HHS, FDA Propose Drug Importation Framework
The Department of Health and Human Services (HHS) and the Food and Drug Administration (FDA) last Wednesday took steps towards implementing two pathways for importing drugs intended for sale abroad into the U.S. The first pathway would authorize time-limited pilot projects called Section 804 Importation Programs (SIP) proposed by states, wholesalers, and pharmacies to import certain drugs from Canada — notably excluding insulins and biologics. The second would permit manufacturers to sell versions of their own Food and Drug Administration (FDA)-approved drugs intended for distribution abroad in the U.S. A notice of proposed rulemaking (NPRM) issued last week would set the framework for importation from Canada, while a draft guidance outlines how manufacturers could obtain a national drug code (NDC) in order to import certain drugs currently for sale outside the U.S. Given that many drugs are sold for less outside the U.S., the Administration hopes that these pathways allowing for importation will translate into lower out-of-pocket costs for American consumers.
“These are historic actions by HHS and the FDA, and they represent the bold nature of President Trump’s agenda for lowering drug costs,” said HHS Secretary Alex Azar in a press release. “The President has recognized the opportunity to lower costs for American patients through safe importation, and we at HHS and FDA are delivering on that possibility through a safe, commonsense approach.” However, a number of observers have expressed skepticism that SIPs can legally be implemented and that they will generate cost savings. Washington University of St. Louis Professor Rachel Sachs noted that the law requires HHS to certify both significant cost savings and no additional risk in terms of safety prior to authorizing importation, and the NPRM was unable to quantify any costs or benefits. It is worth noting that the policies rely heavily on voluntary actions and that neither the NPRM nor the draft guidance would compel anything. A spokesman for House Speaker Nancy Pelosi (D-CA) emphasized that the proposals might have little impact on insulin and instead called on President Donald Trump to support House Democrats’ recently-passed prescription drug plan, H.R. 3.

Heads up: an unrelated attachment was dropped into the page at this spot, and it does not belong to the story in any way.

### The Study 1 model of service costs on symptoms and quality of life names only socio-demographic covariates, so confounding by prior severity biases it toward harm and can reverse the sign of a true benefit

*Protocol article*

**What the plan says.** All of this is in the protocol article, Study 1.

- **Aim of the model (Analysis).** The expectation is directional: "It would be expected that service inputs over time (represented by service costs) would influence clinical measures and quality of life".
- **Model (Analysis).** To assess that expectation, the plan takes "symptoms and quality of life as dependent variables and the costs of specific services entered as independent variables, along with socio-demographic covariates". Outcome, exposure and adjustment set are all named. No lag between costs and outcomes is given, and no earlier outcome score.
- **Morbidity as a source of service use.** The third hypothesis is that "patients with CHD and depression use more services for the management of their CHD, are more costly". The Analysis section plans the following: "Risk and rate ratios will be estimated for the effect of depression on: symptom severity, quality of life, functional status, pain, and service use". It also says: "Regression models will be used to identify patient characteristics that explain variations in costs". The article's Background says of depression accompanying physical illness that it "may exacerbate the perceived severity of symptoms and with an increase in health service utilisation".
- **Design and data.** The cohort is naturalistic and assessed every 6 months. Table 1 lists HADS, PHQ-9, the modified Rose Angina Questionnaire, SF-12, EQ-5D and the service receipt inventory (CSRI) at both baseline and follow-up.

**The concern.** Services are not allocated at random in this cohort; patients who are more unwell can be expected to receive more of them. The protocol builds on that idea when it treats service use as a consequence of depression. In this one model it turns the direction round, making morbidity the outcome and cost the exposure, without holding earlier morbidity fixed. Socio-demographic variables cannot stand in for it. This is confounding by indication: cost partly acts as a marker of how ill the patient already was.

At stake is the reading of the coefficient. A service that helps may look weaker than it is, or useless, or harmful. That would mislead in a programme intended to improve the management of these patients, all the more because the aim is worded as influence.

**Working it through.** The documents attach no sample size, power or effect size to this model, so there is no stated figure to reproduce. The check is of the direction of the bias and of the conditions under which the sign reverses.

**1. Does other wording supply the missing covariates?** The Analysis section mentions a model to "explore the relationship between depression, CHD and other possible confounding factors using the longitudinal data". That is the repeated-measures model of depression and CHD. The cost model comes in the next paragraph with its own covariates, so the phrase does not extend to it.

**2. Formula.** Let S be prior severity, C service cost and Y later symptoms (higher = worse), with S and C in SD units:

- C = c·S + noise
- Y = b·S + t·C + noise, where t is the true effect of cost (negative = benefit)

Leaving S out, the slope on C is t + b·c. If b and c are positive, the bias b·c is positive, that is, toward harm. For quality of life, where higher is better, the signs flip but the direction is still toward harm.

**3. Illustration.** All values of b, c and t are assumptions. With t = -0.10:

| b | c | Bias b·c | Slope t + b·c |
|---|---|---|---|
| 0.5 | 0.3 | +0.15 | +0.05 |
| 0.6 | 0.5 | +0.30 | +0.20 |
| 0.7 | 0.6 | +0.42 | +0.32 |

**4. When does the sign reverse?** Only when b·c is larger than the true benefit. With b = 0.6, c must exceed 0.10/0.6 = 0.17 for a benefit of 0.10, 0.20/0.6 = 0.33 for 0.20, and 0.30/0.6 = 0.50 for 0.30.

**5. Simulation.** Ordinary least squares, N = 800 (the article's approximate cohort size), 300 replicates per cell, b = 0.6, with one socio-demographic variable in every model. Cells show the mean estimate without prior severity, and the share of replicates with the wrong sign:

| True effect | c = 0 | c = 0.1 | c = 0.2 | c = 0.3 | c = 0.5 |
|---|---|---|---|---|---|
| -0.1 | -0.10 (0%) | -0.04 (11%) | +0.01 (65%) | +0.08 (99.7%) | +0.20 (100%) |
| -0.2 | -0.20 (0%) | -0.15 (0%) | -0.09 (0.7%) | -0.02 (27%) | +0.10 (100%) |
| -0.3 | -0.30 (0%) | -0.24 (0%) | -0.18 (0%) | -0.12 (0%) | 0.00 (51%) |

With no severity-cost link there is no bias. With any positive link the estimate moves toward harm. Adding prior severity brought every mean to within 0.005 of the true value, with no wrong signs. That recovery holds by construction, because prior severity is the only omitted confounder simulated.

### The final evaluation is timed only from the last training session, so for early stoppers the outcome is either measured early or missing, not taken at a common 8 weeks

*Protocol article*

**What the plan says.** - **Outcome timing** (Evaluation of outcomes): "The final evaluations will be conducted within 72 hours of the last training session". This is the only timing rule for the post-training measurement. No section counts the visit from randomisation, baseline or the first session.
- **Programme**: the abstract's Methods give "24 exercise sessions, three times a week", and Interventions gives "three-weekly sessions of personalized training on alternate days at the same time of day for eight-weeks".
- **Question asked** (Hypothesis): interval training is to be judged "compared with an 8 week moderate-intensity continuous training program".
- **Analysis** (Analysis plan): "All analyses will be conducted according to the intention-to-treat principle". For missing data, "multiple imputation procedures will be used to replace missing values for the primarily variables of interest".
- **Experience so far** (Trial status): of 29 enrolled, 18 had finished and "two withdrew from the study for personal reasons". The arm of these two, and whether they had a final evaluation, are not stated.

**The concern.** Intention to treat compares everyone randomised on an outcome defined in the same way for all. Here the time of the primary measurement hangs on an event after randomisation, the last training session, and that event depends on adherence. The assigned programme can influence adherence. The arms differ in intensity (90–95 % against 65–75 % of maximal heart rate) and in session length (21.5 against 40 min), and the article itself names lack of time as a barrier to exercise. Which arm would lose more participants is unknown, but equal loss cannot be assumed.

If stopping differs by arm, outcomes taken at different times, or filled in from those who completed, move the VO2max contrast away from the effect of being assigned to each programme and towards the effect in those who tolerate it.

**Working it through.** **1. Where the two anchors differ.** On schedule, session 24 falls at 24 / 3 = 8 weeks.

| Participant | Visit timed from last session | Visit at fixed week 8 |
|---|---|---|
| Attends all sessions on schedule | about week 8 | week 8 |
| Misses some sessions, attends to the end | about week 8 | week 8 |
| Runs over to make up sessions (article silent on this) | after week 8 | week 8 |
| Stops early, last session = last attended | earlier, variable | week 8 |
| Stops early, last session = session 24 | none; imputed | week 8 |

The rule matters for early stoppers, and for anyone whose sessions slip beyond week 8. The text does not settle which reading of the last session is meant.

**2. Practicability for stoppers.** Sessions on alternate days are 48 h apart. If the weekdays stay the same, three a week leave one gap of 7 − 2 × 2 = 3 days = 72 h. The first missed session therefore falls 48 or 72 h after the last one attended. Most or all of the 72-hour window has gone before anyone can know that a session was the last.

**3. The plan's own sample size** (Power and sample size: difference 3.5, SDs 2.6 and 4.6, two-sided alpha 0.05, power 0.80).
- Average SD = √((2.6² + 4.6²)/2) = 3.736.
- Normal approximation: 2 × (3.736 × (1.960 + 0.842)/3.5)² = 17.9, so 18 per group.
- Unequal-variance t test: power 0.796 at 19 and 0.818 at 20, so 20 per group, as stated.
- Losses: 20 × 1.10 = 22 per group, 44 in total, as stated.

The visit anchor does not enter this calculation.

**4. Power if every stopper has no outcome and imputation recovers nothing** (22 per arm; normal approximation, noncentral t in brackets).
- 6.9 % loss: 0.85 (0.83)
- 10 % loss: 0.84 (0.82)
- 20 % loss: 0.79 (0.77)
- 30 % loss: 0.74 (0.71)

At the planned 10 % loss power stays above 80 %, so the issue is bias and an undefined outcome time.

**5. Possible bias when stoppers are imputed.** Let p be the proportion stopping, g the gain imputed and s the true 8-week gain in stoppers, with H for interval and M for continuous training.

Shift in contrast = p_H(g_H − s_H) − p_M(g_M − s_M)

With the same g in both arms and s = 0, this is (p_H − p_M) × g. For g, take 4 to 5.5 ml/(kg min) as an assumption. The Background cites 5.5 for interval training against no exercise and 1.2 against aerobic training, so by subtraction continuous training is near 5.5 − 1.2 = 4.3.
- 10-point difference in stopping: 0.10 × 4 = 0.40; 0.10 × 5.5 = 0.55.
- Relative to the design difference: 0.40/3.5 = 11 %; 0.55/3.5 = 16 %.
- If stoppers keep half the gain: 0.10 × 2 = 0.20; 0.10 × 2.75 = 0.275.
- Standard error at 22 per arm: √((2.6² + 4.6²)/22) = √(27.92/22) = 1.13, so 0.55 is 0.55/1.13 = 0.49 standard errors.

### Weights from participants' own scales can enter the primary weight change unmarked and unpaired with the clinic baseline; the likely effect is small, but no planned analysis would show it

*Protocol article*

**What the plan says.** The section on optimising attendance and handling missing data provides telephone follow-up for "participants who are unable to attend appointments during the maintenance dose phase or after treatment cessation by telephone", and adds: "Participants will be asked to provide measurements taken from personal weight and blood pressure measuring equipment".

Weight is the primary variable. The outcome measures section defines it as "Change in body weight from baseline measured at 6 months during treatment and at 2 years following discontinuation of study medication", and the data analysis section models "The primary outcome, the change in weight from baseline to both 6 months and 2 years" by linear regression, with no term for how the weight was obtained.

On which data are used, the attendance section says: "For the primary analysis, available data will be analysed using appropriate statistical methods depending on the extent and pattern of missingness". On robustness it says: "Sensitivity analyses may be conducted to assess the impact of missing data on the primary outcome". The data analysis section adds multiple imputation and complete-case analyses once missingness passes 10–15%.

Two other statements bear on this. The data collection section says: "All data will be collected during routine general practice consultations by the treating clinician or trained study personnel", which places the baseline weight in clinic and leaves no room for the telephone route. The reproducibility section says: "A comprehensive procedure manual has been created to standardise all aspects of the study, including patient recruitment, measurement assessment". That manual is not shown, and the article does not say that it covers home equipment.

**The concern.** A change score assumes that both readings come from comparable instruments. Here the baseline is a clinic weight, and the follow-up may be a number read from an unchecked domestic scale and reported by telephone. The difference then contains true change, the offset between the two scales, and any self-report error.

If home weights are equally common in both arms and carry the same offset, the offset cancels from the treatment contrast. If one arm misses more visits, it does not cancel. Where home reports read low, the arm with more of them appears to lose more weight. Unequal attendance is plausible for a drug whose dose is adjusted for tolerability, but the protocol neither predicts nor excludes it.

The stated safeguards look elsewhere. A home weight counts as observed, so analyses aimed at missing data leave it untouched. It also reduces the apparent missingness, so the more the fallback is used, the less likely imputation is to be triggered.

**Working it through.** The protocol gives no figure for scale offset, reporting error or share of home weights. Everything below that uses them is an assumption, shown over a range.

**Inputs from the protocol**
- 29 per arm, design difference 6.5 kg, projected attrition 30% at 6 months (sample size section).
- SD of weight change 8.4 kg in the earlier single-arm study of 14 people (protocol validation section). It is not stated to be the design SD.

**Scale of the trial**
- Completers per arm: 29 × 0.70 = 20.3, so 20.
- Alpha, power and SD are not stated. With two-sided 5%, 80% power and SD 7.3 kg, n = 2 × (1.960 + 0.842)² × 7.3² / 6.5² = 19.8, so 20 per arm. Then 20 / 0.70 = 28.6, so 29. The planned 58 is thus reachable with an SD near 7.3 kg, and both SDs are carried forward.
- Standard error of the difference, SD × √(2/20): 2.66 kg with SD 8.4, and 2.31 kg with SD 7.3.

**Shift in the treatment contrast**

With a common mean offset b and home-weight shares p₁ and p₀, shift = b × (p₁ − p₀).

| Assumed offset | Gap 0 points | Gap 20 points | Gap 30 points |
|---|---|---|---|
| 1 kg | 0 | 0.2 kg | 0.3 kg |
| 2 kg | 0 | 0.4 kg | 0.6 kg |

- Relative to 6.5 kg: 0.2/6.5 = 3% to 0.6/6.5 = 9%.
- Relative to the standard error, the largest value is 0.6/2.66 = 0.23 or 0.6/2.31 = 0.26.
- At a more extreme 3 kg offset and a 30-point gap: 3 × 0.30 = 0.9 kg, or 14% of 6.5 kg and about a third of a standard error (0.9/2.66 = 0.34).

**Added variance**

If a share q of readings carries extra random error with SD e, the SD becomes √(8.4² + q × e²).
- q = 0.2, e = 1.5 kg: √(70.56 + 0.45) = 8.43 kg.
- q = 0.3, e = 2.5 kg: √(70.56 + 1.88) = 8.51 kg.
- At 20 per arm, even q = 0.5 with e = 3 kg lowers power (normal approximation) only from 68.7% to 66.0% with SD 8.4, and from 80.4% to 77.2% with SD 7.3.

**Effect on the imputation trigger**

ACA Mandate Declared Unconstitutional, Case Sent Back to Lower Court
Last Wednesday, the 5th Circuit Court of Appeals issued a long-awaited ruling on Texas v. Azar finding that without a penalty, the individual mandate of the Affordable Care Act (ACA) is unconstitutional. Judge Jennifer Elrod wrote that because the ACA mandate can no longer be interpreted as a tax and there is no other constitutional power authorizing the mandate, it cannot stand. While the Circuit Court was not convinced by Judge Reed O’Connor’s analysis that the entire law must be struck down without the individual mandate, it did not give precise guidance on the scope of the law that is severable from the individual mandate. The case was thus sent back to the Court of the Northern District of Texas.
It was announced last week that the group of states led by California defending the Affordable Care Act (ACA) in Texas v. Azar is likely to file to appeal the 5th Circuit Court decision directly to the Supreme Court. A final decision has not yet been made, pending buy-in from other states defending the law. However, if the state coalition decides to move forward, action must be taken promptly. Should the Supreme Court decide to hear the case, there would likely be a ruling in the summer of 2020 and the scope would likely be limited to the constitutionality of the individual mandate — not whether the rest of the law is severable from the individual mandate.